To save a few arguements and generally promote harmony.
Please take notice. Especially the 'anti-religious folk. Maybe atheists should fact-check before they go around blaming religion for all or most of the wars in history.
"...while clearly there were wars that had religion as the prime cause, an objective look at history reveals that those killed in the name of religion have, in fact, been a tiny fraction in the bloody history of human conflict. In their recently published book, "Encyclopedia of Wars," authors Charles Phillips and Alan Axelrod document the history of recorded warfare, and from their list of 1763 wars only 123 have been classified to involve a religious cause, accounting for less than 7 percent of all wars and less than 2 percent of all people killed in warfare.''While we are on the subject of war, things are looking up. Not only are wars less frequent than in the past for most people but the suffering is reducing too.
Back in my day a chap died on the field usually from bleeding to death. Battle fields were strewn with groaning men. Sword thrusts and chops, and spears sticking through a chap were usually fatal, but death took its time.
Bullet wounds today can be 'plugged' if not too severe on exit and helicopters can get a chap off the field and to hospital with better chances of his survival.
Now even the wound itself can get faster treatment.
This old knight has sent men to meet their maker in days long past, but even then a last remedy was applied. It can be so at anytime. A Prayer for the man's soul.A new way to heal bullet wounds - with sponges.
Throughout the war in Afghanistan the main cause of death has been blood loss from wounds and American company has created a useful little gizmo here is the story.....A new treatment for gunshot wounds could revolutionise military trauma care and greatly reduce deaths from blood loss in the battlefield.Oregon-based startup RevMedx, which is made up from veterans, scientists and engineers, has created the XStat, a device which could drastically improve wounded soldiers chances of survival in the critical first minutes of injury.The traditional means of treating gunshot wounds involves packing the wound with gauze to stop the bleeding. It is intensely painful - according to former US Army Special Operations medic John Steinbaugh, who joined RevMedx in 2012 after retiring with a head injury."You take the guy's gun away first, it's that painful", says Steinbaugh. "Gauze bandages just don't work for anything serious". A 2011 medical paper describes haemorrhaging from major trauma as "the predominant mechanism of death" in 80 per cent of potentially survivable battlefield injuries.RevMedx has come up with an alternative. The XStat began life inspired by the expanding foam that is used to repair car tyres. "That's what we pictured as the perfect solution: something you could spray in, it would expand, and bleeding stops".Early efforts with foam proved futile, however, as it was forced out of the wound by blood pressure. The team turned their attention to sponges and almost by accident went straight to the ideal size - 1cm circles of sponge that expand when wet.Following successful trials on animal wounds and a $5m grant from the US Army, the XStat was developed. The sponges are made from wood pulp, and coated with chitosan, a blood-clotting antimicrobial substance made from shrimp shells.A marker visible under X-rays is added to each marker to prevent them being accidentally left behind in the body after treatment. In 15 seconds, the sponges expand to fill the wound and create enough pressure to halt bleeding.To enable the sponges to be easily packed into deep, narrow wounds, the team decided to package them in wide syringe-like applicators, available in 12mm-wide or 30mm-wide gauges.Currently, each XStat costs around $100. "I spend the whole war on terror in the Middle East, so I know what a medic needs when someone has been shot," says Steinbaugh. "I've trained lots of guys who would have benefited from this product. That's what drives me."Let's hope this great invention will be passed for use by British Soldiers in Afghan.Although I have my suspicions that at $100 a pop (that's approximately £60) our government in it's infinite wisdom will say it's too expensive.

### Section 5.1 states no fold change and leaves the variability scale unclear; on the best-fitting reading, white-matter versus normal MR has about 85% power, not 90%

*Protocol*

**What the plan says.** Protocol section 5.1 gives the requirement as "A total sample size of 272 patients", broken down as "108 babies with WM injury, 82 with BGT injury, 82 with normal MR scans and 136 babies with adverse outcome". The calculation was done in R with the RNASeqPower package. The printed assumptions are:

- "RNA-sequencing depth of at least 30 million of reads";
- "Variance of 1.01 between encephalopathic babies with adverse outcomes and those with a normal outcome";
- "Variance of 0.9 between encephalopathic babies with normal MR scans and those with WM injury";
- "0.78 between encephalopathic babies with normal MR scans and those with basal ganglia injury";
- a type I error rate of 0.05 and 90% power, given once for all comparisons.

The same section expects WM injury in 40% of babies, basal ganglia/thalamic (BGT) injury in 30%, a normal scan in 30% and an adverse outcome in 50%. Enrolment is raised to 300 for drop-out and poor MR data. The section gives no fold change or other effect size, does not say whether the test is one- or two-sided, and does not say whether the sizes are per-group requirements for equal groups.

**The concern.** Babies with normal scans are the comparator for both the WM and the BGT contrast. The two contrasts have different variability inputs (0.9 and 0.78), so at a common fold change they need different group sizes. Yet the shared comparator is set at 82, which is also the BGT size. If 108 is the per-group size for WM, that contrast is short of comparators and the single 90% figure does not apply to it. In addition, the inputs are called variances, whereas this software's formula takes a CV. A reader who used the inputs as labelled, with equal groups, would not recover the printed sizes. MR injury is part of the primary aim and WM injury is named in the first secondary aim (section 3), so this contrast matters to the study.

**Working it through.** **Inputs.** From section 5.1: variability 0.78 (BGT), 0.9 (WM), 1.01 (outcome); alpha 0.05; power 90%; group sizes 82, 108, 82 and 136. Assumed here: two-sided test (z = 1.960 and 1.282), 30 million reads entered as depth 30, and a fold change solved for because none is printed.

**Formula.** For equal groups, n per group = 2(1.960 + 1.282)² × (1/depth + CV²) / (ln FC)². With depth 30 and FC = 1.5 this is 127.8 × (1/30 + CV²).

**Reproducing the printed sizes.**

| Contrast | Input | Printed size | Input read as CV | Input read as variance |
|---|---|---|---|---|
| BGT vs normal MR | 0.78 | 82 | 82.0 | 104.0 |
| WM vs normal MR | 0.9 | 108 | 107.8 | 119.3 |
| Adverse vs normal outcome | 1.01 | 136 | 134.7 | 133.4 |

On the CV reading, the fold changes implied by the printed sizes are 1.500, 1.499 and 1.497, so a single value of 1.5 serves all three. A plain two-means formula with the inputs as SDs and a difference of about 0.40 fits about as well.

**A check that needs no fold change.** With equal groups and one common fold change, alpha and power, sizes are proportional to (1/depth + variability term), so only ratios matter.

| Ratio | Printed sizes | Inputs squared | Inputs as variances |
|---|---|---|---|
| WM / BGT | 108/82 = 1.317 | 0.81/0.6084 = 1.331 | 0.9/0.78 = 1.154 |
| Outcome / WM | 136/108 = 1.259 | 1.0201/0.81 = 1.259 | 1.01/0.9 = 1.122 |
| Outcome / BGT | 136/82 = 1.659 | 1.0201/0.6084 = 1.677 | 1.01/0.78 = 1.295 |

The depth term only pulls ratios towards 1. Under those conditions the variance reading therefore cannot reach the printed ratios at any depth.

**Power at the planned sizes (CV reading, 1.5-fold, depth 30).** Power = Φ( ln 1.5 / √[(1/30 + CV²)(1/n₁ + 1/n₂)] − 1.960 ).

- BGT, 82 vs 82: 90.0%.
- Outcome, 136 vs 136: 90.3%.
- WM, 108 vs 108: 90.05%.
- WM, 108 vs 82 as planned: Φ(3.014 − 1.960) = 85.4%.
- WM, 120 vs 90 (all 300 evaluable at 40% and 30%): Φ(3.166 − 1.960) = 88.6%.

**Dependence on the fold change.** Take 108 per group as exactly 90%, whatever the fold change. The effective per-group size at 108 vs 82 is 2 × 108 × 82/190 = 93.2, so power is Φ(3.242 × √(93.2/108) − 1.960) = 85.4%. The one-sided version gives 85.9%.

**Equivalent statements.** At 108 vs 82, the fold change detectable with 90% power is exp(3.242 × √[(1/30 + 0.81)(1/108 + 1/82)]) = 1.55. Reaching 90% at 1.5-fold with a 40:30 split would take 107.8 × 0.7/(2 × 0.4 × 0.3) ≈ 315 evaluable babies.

Love thy Enemy.
A soldier is not there to hate.